California Employers – Know Your COVID-19 Obligations

Employers in California have new reporting obligations related to employee COVID-19 cases under California legislation AB 685. The purpose of AB 685 is to allow the state to more closely track COVID-19 cases in the workplace.

The new law goes into effect for California employees on January 1, 2021 and requires employers to provide written notice to all employees who worked at their worksite during an infectious period who may have had exposure to the virus. It also enhances the reporting requirements to local health authorities in the event there is an outbreak of COVID-19 at your worksite.

Required Notice to Employees and Employee Representatives

Under the new notice requirement, employers in California are required to take action within one business day of a “potential exposure” based on a positive diagnosis of COVID-19 by someone at the worksite. The notice must be provided in writing to all employees and any subcontractors who were at the worksite during the infectious period and may have potentially been exposed to COVID-19.  Written notice should also be provided to any employee representatives such as union representatives or attorneys.

The notice can be delivered in person or distributed via email or text message if the employee is anticipated to see the notification within one business day. The notice should be both in English and any other language that is understood by the majority of your employees.

Notices should include information related to any COVID-19 related benefits such as workers’ compensation benefits, COVID leave of absence such as that provided under the federal Families First Coronavirus Response Act (FFCRA), paid sick leave, etc. You should also include the company’s anti-discrimination, anti-harassment, and anti-retaliation policies. In addition, the notice should include details regarding the company’s protocols for disinfecting the worksite and the safety plan to prevent any further exposures per CDC guidelines.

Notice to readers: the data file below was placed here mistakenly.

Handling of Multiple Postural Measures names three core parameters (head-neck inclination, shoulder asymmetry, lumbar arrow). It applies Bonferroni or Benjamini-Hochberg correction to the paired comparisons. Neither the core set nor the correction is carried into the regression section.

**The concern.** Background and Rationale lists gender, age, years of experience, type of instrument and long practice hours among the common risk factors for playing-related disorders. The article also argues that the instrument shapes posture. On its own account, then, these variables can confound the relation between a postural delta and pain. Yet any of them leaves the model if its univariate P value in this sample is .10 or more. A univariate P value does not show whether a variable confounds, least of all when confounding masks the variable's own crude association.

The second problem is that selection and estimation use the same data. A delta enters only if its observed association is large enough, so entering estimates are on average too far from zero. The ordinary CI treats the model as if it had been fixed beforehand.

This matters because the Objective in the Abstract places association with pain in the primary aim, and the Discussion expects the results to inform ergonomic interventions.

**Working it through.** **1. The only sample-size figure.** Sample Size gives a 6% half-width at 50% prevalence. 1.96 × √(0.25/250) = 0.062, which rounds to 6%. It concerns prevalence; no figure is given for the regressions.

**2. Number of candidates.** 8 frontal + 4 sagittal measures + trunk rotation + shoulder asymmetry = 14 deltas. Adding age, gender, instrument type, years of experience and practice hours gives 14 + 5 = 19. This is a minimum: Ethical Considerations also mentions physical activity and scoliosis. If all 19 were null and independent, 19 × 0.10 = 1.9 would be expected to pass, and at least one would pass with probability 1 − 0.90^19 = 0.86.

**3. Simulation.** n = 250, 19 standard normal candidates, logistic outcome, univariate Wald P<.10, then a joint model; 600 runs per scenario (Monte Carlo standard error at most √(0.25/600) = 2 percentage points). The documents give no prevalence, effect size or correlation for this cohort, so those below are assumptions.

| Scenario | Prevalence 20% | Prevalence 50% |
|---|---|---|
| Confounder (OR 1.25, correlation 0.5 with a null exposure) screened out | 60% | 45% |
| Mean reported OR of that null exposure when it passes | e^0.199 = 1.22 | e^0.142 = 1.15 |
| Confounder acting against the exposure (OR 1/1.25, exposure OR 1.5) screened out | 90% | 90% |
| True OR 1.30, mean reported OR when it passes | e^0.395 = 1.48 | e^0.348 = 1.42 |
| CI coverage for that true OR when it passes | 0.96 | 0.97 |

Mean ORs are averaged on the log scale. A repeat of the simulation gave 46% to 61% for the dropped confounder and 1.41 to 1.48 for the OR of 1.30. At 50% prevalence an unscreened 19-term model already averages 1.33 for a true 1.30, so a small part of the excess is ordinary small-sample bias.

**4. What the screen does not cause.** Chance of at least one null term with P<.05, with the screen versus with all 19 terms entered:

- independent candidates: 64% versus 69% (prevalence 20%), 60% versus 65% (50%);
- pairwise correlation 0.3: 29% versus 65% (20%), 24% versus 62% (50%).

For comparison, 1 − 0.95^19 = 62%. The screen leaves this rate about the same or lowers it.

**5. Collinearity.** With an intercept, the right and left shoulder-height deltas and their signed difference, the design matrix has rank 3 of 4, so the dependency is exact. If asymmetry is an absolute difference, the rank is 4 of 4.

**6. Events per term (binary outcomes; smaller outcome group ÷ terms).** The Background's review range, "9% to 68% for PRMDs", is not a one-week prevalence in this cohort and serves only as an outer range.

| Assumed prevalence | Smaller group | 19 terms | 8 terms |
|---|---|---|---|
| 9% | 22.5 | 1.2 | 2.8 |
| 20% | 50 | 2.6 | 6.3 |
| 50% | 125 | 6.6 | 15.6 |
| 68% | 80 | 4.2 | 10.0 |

Required Reporting of a COVID-19 Outbreak at Your Worksite

If you have multiple COVID-19 positive cases at your worksite, you may be subject to new reporting requirements related to outbreaks at the worksite. Local public health authorities determine the number of positive COVID-19 cases are considered an outbreak. Upon learning of the outbreak, employers are required to report the required information to their local public health agency within 48 hours.

In the event of a COVID-19 related fatality, California employers are required to notify their local health department of the name, number, occupation, and worksite location of any employees who have died due to COVID-19 exposure.

Employers are encouraged to create an action plan for their company and worksites related to COVID-19. You should identify the risks of COVID-19 exposure at your worksite(s) and decide how you will act to prevent exposure (looking at things such as improved ventilation, providing personal protective equipment such as masks or face shields, requiring social distancing when possible, etc).

Controlling Your Workers’ Compensation Costs

Workers’ Compensation insurance is required for most employers in most states (all but Texas). While it’s a necessary cost of having employees, it’s one cost that can be controlled.

Many employers pay high premiums for workers’ compensation because they have too many claims open for long periods of time or because the company is not effectively controlling their workers’ compensation process. OLYMPUS DIGITAL CAMERA

There are several ways an employer can work to control these workers’ compensation costs including creating and enforcing a safety program, properly managing any injuries that do occur on the job, and implementing a “Return to Work” program to get employees back to work as soon as possible following an injury. Continue reading

OSHA Final Rule: Electronic Reporting and the End of Blanket Post-Injury Drug Testing

The U.S. Occupational Safety and Health Administration (OSHA) recently published a final rule to “Improve Tracking of Workplace Injuries and Illnesses.”  The full text of the rule can be found here.  The rule requires electronic submission of work related injury data for some employers. In addition, the rule serves to prevent employers from illegally discriminating and/or retaliating against employees for reporting work related injuries and illnesses.  This means employers may no longer be able to use post-injury drug testing for all work related injuries. The new rule will be enforced beginning November 1, 2016.

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Dilemma: How Long to Hold a Job Open